Featured image: “The Children’s Teeth Are Set on Edge,” 2019, 36″ X 48,” mixed media on canvasby Scout Pines
Scout (AKA Scout Pines) is set to challenge what it means to be a “patriotic” American in “A More Perfect Union,” an exhibit opening in his hometown of Chatham at the Thompson Giroux Gallery on Saturday. His distinctive portraits of marginalized individuals are fixtures across the Capital Region and Columbia County.
In his new work he utilizes elements of classic advertising from the 1940s and ‘50s with red, white and blue, painting smeared over them to insert a new divergent message.
His imagery was particularly ubiquitous during the Congressional race between Republican Incumbent John Faso and Democratic challenger (now incumbent) Antonio Delgado. One image touted “Adios John Faso Let’s Flip NY’s 19th.”
We chatted with Scout this week about his decision to get involved in the race, his drive to share his message with the public, the challenges of being a street artist in the age of social media, and how gentrification is impacting his work and local communities.
The Collaborative: A lot of our readers, whether they know it or not, are probably familiar with your work due to your involvement in the 19th District Congressional race. Why did you decide to get involved in politics?
Scout: Years ago my uncle was a politician in Rensselaer County and I got involved with the campaign. Really I got into graffiti with putting stickers up for my uncle. Seeing my name up there was addictive, I got a rush. So that is sort of how it all started.
The Delgado race was about recognizing that this smaller race not only had a local impact but national implications where I could really do something. Faso was just so terrible down here, in my opinion. So I decided to go all-in on this race. I probably would have done the same for many other candidates. I had crossed paths with Faso over the years and he seemed so insincere. It wasn’t just because he was a Republican. I encountered Rep. Chris Gibson (a Republican) a number of times and he was a decent human being. I didn’t agree with his policies but there was a difference.
The Collaborative: Tell me about the show. Why now?
Scout: I like to do a solo show about every year, year-and-a-half. I like to take my time making work, not just crank it out. I wanted to do it right here in Chatham where I live. My motivation was today’s political climate. My art is a coping mechanism in a way, to get it out.
And I really wanted to have this conversation about patriotism with the people in my community.
I don’t mean to be alarmist, but we are living in pretty terrifying times in this country. I’m not the kind of artist that is sequestered off dealing with esoteric ideas—it just is not how I operate. I can’t section off community, art, politics—it’s all one thing.
The Collaborative: Have you done much work out in the wild lately?
Scout: We used to put up street art before social media was so prominent and it got a chance to live in the community and be seen. Now you put something up and photos get taken, people recognize the building and it doesn’t last as long as it used to. Its…I’m not sure disheartening is the right word but…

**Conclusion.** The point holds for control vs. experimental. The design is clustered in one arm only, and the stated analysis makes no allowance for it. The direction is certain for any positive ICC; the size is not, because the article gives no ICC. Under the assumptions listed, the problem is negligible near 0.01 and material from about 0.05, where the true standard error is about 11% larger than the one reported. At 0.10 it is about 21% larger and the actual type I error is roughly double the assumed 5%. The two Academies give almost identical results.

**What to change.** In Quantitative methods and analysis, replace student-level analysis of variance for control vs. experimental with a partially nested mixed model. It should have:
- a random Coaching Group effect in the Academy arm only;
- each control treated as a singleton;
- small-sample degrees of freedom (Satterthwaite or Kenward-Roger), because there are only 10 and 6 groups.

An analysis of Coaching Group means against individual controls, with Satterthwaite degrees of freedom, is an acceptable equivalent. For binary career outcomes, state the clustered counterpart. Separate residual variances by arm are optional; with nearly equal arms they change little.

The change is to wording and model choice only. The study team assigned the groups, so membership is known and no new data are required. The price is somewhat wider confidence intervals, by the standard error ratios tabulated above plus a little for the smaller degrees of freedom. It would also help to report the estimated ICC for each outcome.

No, in Hudson we have so many transplants that don’t have a community connection—just people who want to hang in a house for the weekend. So it is disheartening when you put something up for the community and it disappears.
I remember going into a very expensive home for a job I was doing. This couple was very well off and I could see one of my paintings I had done in Hudson hanging behind his desk. He was kind of embarrassed and sheepish.
The Collaborative: There are folks who go out and collect street art as a hobby. That has to be frustrating when you create something that is meant to be seen by the community.
Scout: I don’t mind, per se, what happens to it. I like to put it up as a gift, an offering to a certain neighborhood.
The Collaborative: A lot has changed since you started. There is a larger movement now to use street art and murals in public projects. How does that strike you? Does it feel too safe?
Scout: In general I do have a concern. Often a lot of this work is designed as a backdrop for gentrifying a new area around high-end apartments. And new apartments are fine and new businesses are fine. I don’t have a problem with that. But I’m not interested in doing work in that setting. It does seem in some ways they are forgetting the neighborhoods that could use it. It is a concern of mine that I don’t want my work being used as a scenic backdrop where people are being displaced.
The Collaborative: Obviously Hudson is a place that has changed drastically thanks to development and gentrification but a lot there has not changed.
Scout: So much money is being poured into Hudson from people who don’t really live there full time. I do think we need to look at that economic boom and ask—is it affecting everyone equitably? Rent is through the roof. Again, I don’t have a problem with new restaurants and bars. I enjoy getting a fancy drink. I like a nice meal but when everything is being turned into an Airbnb where do the residents go? They are pushed out. It is a really complex issue that is exasperated around here. I’m not sure that all the development is benefitting the people of Hudson who really need it. Or just creating a playland for those who come up on Friday and all go back to the city on Wednesday. There is not as much community throughout the city as there should be.
When I lived in Albany around Grand Street, I would talk to the people who live there about what they wanted to see in their neighborhood. I knew everyone. I was friends with them. I knew what mattered to them because I asked.
“A More Perfect Union” opens Saturday at Thompson Giroux Gallery 57 Main Street, Chatham from 4-6 PM. The show runs until Sept. 22.